• Annual retail sales growth slumps, volumes decline, challenging consumption outlook
  • Job vacancies fell circa 9% over the last qtr, indicating a cooling labour market
  • T. Rowe Price, Westpac, AMP Capital, CBA say data points to RBA on hold next week

On Wednesday, that heaps anticipated August CPI indicator came in on time and as expected, ticking up to 5.2%/yr. The pain was a 5 or a 6.

The increase was driven largely by higher fuel prices, IG Markets’ analyst Tony Sycamore told Stockhead.

Fuel price pain right now, as I’m sure you’ve noted, is sharp and located most fiercely around the arse.

But Tony says it won’t move the central bank.

“And we expect the RBA to ‘look through’ this uptick and continue to keep rates on hold.”

“(Wednesday’s) inflation data won’t move the dial for the October RBA meeting, where the RBA is widely expected to stay on hold. However, jobs data for September (October 20th) and Q3 inflation data (October 25th) will decide whether the RBA hikes rates in November or keeps its cash rate on hold until year-end. For the record, we are still calling for a November 25bp rate hike.”

Westpac chief economist Bill Evans reckons next week’s meet has already been decided:

“We are certain that the board will decide to continue the pause that began at the July meeting.”

Just how certain, Bill?

“After holds across August and September, a move in October would be very surprising, with the market currently giving around a 40% chance of a rate hike in November, lifting to 90% in March,” Bill says.

“Despite this market pricing, which is also indicating no rate cuts until 2025, we expect that the cash rate will remain on hold until August next year when the first rate cut can proceed.”

“Our forecast for the conditions the board will be facing by then will be an inflation rate that has fallen from 4.1% to 3.4%; an unemployment rate of 4.5%; and economic growth through the year to June of 1.0%,” Mr Evans adds.

rba cash rate

Scott Solomon, co-portfolio manager of the T. Rowe Price Dynamic Global Bond Strategy, expects the Reserve Bank of Australia (RBA) to remain on pause for new Guv’nah, Michele Bullock’s first meeting, suggesting that there’s been ‘little impetus to disrupt the path’ her predecessor – the very outgoing Dr P. Lowe – laid out in blood over the last 16 months.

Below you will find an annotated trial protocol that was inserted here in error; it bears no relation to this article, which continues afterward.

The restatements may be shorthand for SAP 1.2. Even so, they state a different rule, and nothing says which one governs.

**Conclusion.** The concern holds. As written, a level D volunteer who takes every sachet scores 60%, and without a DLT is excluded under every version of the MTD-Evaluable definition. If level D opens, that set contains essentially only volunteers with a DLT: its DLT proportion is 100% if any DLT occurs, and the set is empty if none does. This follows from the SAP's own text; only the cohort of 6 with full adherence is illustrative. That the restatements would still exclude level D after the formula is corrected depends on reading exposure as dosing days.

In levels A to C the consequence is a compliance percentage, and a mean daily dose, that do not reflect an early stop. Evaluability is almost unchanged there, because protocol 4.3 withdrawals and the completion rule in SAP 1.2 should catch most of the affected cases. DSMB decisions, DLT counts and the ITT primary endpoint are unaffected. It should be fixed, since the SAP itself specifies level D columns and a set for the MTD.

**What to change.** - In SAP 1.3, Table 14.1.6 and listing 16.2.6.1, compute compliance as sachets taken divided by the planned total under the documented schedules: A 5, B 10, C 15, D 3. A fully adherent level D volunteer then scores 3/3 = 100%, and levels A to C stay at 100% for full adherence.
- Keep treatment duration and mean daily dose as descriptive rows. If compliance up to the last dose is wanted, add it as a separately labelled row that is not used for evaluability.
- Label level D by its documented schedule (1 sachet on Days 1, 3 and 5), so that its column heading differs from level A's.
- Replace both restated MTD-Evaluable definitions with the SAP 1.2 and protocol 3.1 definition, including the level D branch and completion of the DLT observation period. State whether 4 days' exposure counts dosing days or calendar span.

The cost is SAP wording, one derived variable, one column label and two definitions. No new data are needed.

“While data has by and large been strong, it has not necessarily exceeded market expectations. However, we are eager to examine the first statement for hints of changes in outlook as well as other policy changes via a potentially new Statement on the Conduct of Monetary Policy. So while we are unlikely to see changes to the policy rate, there is some heightened interest in the upcoming meeting,” Scott says.

“Looking ahead, we are concerned that the RBA will have to hike again as the economy remains robust: home prices up, employment high, government spending resilient with capacity for more. In other words, Bullock’s job won’t be any easier than Philip Lowe’s and will face the same struggles as her central bank counterparts: navigating appropriate policy response in a data-dependent world.”

ANZ is also digging in on the “extended pause” theme, saying the RBA will maintain the OCR at 4.1% well into 2024, when it will consider a “modest easing cycle”.

ANZ senior economist, Adelaide Timbrell, says if inflation meets the RBA’s target band, the bank could choose to cut the cash rate by 0.25% to 3.85% in late 2024.

That said… Adelaide says given recent strength in petrol prices there’s still a wee possibility that while monthly inflation upticks as it did in August (although at the second-lowest pace since early 2022), there’s remains a touch of upside risk, but “not enough risk to warrant the RBA hiking rates in October.”

Over at HSBC, the erstwhile chief economist Paul Bloxham is going in for a further 25 basis point (bps) bump – but he’s pegged it for sometime during Q4.

Paul’s feeling is that Wednesday’s inline CPI drop hasn’t done quite enough for the RBA to hold its fire next week.

“We think the RBA is more likely to wait for the official quarterly CPI to get a more-comprehensive read, alongside the next labour market print. However, today’s inflation print highlights some risks, and we cannot rule out the chance that a rate hike is on the table next week.”

It’s not all about the CPI read, however.

The rubber hits the road for the RBA on economic action and jobs.

Do the math: What the retail and jobs reads demand

Retail trade rose by 0.2%/mth in August 2023.

Through the year, retail spending is just 1.5% higher, and this in the face of sticky high inflation and the booming population growth.